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We Need a “Good Shutdown” to Fix Government

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Last week, President Donald Trump mentioned in a tweet that the “our country needs a good shutdown” to fix the “mess” in Washington. Urging Republicans to force a shutdown in September, Trump calls for changes in Senate rules so that funding for his key policies--including the Mexican border wall--can be approved.

Why is the political class so afraid of a shutdown?

For many Washington politicians, the mere thought of a government shutdown has evoked highly negative, albeit uncritical, responses. Apparently, it’s a terrifying prospect. And so many Americans on either side of the political spectrum support any quick fix that politicians come up with to avert the dreaded outcome, should a shutdown occur.

But can the short-term cure be the actual illness? President Trump thinks so.

Just look back at our recent history--the failed Obama years--and pay attention to what had actually happened. In December of 2014, the political class averted a government shutdown, passing a $1.1 trillion omnibus spending bill rife with special interest deals and other hidden spending increases. The bill was voted on before members could find the time to thoroughly read what was in it!

In other words, most House and Senate members preferred the consequences of blind government expansion over the risk of a one- or two-day shutdown!

But what if a shutdown hadn’t been averted? How bad would that have been?  If you go back to 2013, you’ll realize a shutdown closes no more than 20% of governmental operations. The US can survive with 20% less government. As a general principle, we can all use less government!

Fortunately for Americans, Trump demonstrates not only the clear vision but also the gumption to move past this irrational fear.

 A shutdown is not something to be feared. It’s one effective cure for the “mess” that government has become.

Just last week, a spending bill had been passed to which Trump expressed a degree of frustration. Trump’s border wall received no funding. His proposals for major cuts to the EPA and State Department were not included. However, he achieved a $21 billion increase in military spending; what he considers an “under the radar” victory for Republicans. Viewing the level of compromise, anyone could have read the agreement as a victory for Democrats. Nevertheless, it will keep the government running, up until at least this coming September.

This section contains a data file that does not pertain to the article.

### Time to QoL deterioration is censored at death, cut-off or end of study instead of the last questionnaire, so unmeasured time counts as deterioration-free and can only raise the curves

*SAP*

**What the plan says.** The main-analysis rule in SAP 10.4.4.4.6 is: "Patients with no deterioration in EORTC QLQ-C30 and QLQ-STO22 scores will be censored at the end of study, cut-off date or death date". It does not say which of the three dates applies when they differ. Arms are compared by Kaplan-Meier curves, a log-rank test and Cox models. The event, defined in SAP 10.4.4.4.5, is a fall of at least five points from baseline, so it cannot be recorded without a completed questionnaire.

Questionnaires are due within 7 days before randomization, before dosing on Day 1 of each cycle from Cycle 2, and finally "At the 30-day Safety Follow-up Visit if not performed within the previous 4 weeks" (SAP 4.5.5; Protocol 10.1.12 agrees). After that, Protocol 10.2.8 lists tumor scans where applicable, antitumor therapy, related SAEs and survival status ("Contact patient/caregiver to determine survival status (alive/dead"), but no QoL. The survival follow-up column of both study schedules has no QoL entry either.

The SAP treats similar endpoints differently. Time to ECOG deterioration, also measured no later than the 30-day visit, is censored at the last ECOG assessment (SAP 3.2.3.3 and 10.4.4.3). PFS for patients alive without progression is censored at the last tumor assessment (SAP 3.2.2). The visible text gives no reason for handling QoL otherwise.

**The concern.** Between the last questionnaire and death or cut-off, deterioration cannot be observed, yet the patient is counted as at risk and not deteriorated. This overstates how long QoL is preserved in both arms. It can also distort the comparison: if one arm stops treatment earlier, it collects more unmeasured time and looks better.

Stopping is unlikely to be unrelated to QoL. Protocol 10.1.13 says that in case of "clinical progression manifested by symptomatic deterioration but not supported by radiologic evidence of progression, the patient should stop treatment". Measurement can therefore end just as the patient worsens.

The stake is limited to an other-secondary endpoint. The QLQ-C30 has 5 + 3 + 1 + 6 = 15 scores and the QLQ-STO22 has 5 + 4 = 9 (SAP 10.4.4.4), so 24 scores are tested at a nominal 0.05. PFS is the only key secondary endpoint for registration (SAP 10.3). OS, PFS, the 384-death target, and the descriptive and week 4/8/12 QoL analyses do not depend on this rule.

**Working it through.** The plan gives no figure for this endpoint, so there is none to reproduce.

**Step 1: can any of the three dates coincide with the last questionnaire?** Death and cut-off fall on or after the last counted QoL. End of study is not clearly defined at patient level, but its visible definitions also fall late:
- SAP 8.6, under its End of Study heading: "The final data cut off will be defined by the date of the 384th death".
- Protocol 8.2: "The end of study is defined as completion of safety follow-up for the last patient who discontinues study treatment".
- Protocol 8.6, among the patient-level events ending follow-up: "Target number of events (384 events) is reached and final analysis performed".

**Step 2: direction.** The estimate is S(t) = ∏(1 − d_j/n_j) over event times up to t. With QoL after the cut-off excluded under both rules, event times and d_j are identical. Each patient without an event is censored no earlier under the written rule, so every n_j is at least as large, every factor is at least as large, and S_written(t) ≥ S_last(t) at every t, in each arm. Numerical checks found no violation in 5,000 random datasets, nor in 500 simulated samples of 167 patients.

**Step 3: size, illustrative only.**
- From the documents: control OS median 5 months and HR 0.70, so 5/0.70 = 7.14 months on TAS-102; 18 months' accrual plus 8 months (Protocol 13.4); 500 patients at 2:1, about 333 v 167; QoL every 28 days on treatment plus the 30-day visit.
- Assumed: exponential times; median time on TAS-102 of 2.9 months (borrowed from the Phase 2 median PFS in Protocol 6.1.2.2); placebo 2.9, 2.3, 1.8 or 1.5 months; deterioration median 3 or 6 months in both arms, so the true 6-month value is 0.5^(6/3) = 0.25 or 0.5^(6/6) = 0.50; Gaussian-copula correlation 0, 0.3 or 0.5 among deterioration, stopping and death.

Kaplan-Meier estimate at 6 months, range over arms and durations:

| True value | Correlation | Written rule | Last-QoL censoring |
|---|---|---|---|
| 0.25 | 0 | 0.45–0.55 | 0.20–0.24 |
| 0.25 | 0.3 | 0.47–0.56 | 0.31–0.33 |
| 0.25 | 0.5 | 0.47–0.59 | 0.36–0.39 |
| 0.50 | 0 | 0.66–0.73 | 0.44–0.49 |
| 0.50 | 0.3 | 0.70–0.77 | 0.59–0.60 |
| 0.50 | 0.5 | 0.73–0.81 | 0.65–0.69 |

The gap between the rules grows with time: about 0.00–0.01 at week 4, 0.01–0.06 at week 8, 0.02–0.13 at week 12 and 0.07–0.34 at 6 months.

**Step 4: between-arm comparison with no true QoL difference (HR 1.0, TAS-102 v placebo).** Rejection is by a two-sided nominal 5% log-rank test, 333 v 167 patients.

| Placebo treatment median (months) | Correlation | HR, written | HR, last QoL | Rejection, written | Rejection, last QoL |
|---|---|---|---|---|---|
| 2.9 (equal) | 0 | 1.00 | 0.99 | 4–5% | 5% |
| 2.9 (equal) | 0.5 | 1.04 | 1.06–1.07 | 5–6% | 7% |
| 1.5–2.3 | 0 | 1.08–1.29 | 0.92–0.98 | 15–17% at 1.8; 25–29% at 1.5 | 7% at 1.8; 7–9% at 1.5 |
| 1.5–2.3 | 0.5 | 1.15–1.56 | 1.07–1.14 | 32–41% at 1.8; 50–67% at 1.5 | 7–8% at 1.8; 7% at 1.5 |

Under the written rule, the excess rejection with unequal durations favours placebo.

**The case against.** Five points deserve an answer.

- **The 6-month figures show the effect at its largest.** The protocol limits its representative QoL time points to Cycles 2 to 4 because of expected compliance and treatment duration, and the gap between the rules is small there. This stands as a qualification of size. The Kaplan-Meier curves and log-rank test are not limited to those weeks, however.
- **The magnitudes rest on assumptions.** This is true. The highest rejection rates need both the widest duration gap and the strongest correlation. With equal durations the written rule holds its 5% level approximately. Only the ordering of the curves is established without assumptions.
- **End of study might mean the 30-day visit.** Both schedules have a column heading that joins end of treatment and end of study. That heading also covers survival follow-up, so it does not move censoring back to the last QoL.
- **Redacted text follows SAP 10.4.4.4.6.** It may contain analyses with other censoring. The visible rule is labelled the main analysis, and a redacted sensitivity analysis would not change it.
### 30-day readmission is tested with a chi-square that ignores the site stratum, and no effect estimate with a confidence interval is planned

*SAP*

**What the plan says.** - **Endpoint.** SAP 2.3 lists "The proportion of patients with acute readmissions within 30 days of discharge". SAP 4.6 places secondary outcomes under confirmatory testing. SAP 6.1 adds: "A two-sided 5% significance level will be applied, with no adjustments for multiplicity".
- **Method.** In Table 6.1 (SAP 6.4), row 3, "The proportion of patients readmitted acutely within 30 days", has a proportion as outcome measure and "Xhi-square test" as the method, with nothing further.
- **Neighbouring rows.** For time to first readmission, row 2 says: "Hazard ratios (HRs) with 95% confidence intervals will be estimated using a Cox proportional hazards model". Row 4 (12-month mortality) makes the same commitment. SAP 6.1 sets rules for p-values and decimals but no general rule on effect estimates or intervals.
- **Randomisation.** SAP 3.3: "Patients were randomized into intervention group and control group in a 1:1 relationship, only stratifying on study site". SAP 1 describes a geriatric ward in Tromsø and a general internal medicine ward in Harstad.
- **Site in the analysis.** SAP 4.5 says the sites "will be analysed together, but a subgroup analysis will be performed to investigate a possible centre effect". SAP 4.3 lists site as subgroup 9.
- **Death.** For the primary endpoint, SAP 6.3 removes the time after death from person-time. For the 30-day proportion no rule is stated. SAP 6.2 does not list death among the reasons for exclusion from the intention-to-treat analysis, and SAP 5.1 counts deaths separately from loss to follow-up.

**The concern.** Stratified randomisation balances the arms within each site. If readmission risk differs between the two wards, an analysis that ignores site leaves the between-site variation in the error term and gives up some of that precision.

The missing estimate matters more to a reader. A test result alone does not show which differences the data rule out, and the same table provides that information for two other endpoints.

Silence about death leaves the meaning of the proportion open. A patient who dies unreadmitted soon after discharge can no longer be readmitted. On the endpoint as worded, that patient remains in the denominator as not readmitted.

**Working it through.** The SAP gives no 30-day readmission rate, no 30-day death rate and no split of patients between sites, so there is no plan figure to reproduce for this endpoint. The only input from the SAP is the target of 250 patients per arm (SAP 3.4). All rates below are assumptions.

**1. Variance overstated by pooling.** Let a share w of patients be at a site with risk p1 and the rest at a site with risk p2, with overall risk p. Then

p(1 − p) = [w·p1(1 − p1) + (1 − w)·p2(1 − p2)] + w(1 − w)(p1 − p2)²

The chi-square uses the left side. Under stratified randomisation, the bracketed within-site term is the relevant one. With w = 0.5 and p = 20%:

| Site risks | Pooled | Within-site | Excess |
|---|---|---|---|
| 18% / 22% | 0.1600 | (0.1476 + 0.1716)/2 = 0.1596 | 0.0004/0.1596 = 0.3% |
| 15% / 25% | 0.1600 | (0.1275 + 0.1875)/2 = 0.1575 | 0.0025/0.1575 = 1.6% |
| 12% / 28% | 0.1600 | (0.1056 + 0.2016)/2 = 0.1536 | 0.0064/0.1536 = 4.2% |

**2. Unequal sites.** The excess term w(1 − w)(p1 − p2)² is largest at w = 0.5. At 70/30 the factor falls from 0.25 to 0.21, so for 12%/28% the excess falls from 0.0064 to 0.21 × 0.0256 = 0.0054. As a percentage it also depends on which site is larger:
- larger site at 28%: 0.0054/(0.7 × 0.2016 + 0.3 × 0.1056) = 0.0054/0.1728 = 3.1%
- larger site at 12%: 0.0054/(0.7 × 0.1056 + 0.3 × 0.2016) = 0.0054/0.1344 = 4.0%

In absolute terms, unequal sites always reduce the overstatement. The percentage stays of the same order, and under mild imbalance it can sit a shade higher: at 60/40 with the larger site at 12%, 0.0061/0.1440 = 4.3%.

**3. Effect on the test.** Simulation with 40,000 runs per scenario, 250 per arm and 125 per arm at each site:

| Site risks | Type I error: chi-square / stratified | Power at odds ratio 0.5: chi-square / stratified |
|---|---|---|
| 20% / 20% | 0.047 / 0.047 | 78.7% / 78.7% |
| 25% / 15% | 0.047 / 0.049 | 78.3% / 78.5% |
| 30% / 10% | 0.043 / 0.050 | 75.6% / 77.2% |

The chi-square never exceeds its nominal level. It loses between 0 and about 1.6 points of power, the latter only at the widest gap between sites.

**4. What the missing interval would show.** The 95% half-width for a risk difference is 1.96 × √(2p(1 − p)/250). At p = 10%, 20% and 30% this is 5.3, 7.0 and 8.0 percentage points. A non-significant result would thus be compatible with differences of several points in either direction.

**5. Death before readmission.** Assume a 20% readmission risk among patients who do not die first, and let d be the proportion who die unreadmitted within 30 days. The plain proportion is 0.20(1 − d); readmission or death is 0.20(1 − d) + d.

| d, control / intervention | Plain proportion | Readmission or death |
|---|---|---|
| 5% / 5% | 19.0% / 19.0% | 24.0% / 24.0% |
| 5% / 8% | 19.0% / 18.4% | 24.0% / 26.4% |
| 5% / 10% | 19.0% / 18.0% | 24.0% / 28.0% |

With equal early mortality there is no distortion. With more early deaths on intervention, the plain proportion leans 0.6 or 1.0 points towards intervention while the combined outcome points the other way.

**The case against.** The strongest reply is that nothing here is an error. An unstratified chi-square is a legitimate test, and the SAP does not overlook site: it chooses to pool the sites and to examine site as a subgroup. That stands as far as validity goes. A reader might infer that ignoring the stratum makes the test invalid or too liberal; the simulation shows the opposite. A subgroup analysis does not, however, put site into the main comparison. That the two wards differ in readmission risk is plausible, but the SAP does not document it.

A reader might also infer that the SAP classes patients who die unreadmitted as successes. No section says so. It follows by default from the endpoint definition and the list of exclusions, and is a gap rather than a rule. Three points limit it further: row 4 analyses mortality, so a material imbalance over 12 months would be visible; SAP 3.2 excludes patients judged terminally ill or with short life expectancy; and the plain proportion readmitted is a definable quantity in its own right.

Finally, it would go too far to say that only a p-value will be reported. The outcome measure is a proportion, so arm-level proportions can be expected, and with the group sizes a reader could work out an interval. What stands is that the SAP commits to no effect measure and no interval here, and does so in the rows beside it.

Mick Mulvaney, the White House budget director, is right in saying that come September, a government shutdown would be justified to drive home the point that Washington needs a fix. We need that fix. And kudos to President Trump for courageously bringing to the fore a reality that American government has been too afraid to face.

Trump’s sudden firing of FBI chief James Comey is yet another step toward draining the swamp of corruption and incompetency that plagues our government. Fellow Americans will be prudent to note the impact of this firing on markets. US stocks and the dollar slipped on uncertainties that such an act would make it harder for Trump to advance his tax reforms. Spot gold rose 0.2% to $1,223.30 an ounce while US gold futures (June delivery) increased by $7.20 an ounce.

The market response to this single act indicates that there’s more market uncertainty to come as Trump moves forward with his plans to fix government. And as the Trump administration works to implement these much needed changes, it would be prudent for all Americans to protect their assets from market risk by increasing their holdings in gold, which happens to be one of the few sound assets that increase value during times of political and economic turmoil.

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All articles are provided as a third party analysis and do not necessarily reflect the explicit views of GSI Exchange and should not be construed as financial advice.

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